Helping Musicians: Sharing Pat’s Work/the O’Brien Method

Having acquired a particular combination of insights—the ability to see into problems in technique—would not necessarily give you empathy you need to work with other musicians with problems. I went through so much pain in my own situation, such a terrible crisis, wondering whether I was going to be able to play again—what would I do with my life if I couldn’t play? There was nothing else I wanted to do as much as I wanted to play the guitar. That gave me considerable empathy for other injured musicians.

O’Brien’s emphasis on the significance of having experienced a musician’s injury oneself in order to help someone else is not as trivial an idea as it may seem. As more methods and programs develop, practitioners have surfaced who have never experienced the disabling condition. This is not to say that there is no value in other approaches or that they cannot ultimately reinforce each other. The crux is to avoid aimless hypothesizing and to focus instead on scientifically based, anatomical fundamentals that can be disseminated worldwide without distortion. For those of us who have the experience, and therefore the empathy, for the injury, another problem arises in guiding others. Plainly, it is that we are not Pat O’Brien. He had a tremendous gift for pedagogy toward which I can only strive.

After working with people and seeing the difficulties in transferring my knowledge to others, I am more amazed (and grateful) that I understood what O’Brien prescribed and was able to apply it with only a handful of follow-up emails to keep me on course. While my objective has been to unravel the most efficacious way of disseminating O’Brien’s method to others, unexpected obstacles indicate that it is more difficult than I had anticipated. The challenge, then, is to seek and identify the many reasons for both success and failure by careful study of all available evidence, and to persist in refining O’Brien’s ingenious method, accordingly.

Patrick O’Brien left us no complete statement of his therapeutic method, only isolated comments in print. The attempt to codify the O’Brien hand-therapy method and apply it to new patients of focal dystonia and other hand injuries is a work in progress, one where we find ourselves at the beginning stage. Among the lingering questions I have are:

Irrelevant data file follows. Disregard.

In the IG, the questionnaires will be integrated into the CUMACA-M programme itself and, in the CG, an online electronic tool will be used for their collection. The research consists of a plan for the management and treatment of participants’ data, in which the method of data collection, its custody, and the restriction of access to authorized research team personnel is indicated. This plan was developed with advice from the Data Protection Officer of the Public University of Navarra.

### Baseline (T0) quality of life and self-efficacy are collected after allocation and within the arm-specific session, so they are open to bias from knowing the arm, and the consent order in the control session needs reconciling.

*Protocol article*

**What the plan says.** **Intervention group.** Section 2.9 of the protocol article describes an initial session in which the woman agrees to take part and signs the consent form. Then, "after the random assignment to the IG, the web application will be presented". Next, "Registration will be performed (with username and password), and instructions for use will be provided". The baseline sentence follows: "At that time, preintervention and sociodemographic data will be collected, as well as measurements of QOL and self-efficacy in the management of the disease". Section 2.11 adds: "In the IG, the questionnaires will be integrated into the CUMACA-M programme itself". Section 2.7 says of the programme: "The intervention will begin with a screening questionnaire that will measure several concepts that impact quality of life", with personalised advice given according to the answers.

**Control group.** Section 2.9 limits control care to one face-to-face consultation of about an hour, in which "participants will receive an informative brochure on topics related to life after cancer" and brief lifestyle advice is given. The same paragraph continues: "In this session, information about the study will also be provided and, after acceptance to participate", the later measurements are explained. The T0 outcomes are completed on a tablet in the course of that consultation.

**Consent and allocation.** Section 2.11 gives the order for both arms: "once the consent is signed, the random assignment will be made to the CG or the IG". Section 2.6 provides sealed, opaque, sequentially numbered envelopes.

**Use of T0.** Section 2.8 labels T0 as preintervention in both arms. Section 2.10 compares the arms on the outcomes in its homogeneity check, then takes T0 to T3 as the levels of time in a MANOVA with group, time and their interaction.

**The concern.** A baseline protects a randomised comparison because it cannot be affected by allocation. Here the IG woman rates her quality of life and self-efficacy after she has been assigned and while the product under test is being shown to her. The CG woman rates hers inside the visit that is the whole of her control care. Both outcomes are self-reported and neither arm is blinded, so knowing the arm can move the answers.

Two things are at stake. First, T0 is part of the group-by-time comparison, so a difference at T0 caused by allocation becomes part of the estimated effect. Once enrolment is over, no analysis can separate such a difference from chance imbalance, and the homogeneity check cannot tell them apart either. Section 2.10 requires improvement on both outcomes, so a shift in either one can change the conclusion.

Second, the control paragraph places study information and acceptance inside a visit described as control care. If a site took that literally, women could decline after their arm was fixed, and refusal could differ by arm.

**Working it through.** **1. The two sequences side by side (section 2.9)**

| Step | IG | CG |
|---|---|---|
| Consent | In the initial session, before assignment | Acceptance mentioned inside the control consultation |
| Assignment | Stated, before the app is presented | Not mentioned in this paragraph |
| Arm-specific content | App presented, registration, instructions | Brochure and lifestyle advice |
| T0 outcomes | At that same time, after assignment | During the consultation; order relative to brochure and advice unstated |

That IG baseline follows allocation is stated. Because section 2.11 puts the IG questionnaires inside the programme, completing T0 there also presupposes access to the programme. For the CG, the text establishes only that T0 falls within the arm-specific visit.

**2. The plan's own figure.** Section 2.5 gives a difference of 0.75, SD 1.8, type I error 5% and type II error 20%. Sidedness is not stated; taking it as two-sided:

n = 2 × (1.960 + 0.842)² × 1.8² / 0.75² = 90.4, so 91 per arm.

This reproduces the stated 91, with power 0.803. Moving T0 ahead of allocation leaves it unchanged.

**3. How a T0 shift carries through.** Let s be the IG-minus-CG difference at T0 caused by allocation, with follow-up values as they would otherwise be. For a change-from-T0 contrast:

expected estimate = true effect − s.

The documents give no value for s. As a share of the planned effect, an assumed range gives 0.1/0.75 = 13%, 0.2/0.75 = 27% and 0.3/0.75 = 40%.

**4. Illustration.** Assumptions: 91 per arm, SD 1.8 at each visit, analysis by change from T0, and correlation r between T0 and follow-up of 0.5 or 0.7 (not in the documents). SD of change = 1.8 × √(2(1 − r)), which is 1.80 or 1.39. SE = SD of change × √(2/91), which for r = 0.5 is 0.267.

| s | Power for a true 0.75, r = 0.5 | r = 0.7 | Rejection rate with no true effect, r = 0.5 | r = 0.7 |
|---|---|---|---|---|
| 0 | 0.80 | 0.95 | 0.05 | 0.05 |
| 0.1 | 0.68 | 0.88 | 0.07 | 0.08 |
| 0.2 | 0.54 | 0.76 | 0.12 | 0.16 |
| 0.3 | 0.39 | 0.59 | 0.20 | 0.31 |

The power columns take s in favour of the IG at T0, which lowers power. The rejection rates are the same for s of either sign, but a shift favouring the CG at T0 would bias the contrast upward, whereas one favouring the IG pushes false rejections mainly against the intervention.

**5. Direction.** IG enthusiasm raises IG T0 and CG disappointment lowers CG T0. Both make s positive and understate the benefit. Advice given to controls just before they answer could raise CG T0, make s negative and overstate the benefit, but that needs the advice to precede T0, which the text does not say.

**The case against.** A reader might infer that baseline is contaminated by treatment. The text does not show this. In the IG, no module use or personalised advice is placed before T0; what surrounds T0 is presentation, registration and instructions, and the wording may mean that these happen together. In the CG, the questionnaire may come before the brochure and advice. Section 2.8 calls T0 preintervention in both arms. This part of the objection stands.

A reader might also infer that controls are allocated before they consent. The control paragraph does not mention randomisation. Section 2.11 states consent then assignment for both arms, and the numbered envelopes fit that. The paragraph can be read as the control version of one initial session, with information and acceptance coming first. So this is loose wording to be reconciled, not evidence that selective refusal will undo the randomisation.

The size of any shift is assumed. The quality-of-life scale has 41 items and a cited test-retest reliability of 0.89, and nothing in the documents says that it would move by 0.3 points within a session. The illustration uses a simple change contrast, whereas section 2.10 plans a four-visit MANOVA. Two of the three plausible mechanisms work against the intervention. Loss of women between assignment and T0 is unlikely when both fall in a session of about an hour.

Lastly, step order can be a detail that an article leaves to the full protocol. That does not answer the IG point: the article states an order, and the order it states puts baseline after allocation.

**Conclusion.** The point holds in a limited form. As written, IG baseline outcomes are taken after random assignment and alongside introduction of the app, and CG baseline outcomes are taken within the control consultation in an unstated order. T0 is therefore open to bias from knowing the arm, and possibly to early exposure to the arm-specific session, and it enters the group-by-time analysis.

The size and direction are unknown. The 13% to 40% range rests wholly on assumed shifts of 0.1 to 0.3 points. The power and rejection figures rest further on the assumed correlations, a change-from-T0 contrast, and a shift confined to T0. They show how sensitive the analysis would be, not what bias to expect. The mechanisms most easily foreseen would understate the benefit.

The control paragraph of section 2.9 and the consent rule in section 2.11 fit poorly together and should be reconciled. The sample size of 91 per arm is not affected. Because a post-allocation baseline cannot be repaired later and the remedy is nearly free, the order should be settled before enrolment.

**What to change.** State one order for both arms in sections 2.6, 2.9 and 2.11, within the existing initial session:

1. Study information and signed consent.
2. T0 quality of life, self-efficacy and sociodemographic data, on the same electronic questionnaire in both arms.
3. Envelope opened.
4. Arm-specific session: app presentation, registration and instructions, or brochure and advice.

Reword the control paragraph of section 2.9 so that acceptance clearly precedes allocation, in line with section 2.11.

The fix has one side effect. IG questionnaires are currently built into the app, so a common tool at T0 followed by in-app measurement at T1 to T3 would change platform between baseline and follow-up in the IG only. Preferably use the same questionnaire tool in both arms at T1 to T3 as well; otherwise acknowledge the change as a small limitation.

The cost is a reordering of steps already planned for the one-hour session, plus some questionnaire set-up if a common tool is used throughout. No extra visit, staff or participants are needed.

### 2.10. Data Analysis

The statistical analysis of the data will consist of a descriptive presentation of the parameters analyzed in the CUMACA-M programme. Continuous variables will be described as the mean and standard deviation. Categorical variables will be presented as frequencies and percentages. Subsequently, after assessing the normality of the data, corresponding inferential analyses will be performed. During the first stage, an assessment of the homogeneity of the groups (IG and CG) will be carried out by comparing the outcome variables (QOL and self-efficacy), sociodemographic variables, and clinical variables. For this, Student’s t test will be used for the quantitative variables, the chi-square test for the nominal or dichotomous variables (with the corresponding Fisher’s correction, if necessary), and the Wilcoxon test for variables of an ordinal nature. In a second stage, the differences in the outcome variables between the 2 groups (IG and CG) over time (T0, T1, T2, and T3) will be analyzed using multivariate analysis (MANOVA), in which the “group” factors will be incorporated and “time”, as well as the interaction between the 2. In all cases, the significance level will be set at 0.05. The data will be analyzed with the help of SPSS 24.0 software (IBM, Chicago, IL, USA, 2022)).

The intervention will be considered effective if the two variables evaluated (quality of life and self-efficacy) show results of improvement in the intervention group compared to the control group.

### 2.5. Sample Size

• Are in-person sessions required for success? 
  • Would guided questions suffice—those that direct the student to take stock in how each movement feels, all the while reinforcing correct movement?
  • Can a timeline for progress or a finite series of lessons be created that could be applied to most players?

Certainly, I learned that the information must be delivered and practiced piecemeal, in gradual steps, rather than all at once. Whether working with a therapeutic practitioner or on their own, success is dependent on the student’s level of compliance with the O’Brien method, their willingness to conscientiously adopt all of its elements and technical aspects, the avoidance of distracting and potentially contradictory alternatives, and the ability to make the crucial personal change of “letting go.” 

I put forth these experiences, observations, and questions with an invitation to neurologists, therapists, and music instructors to join the discussion. Further investigation of Pat O’Brien’s approach is required in order to refine the criteria necessary to achieve higher success rate of rehabilitation.

Finally, the basic tenets of O’Brien’s therapeutic method are pertinent not only to players of guitar, lute, and related instruments, but apply also to pianists, violinists, and brass and woodwind players with hand dystonia (as opposed to embouchure dystonia, which this method does not address). It is not uncommon for music departments to have on their faculty someone who specializes in the Alexander Technique or the Feldenkrais Method. I look forward to a time when conservatories and music departments will also employ a specialist in the O’Brien method, and that the method and techniques he developed will eventually become an integral part of every musician’s training.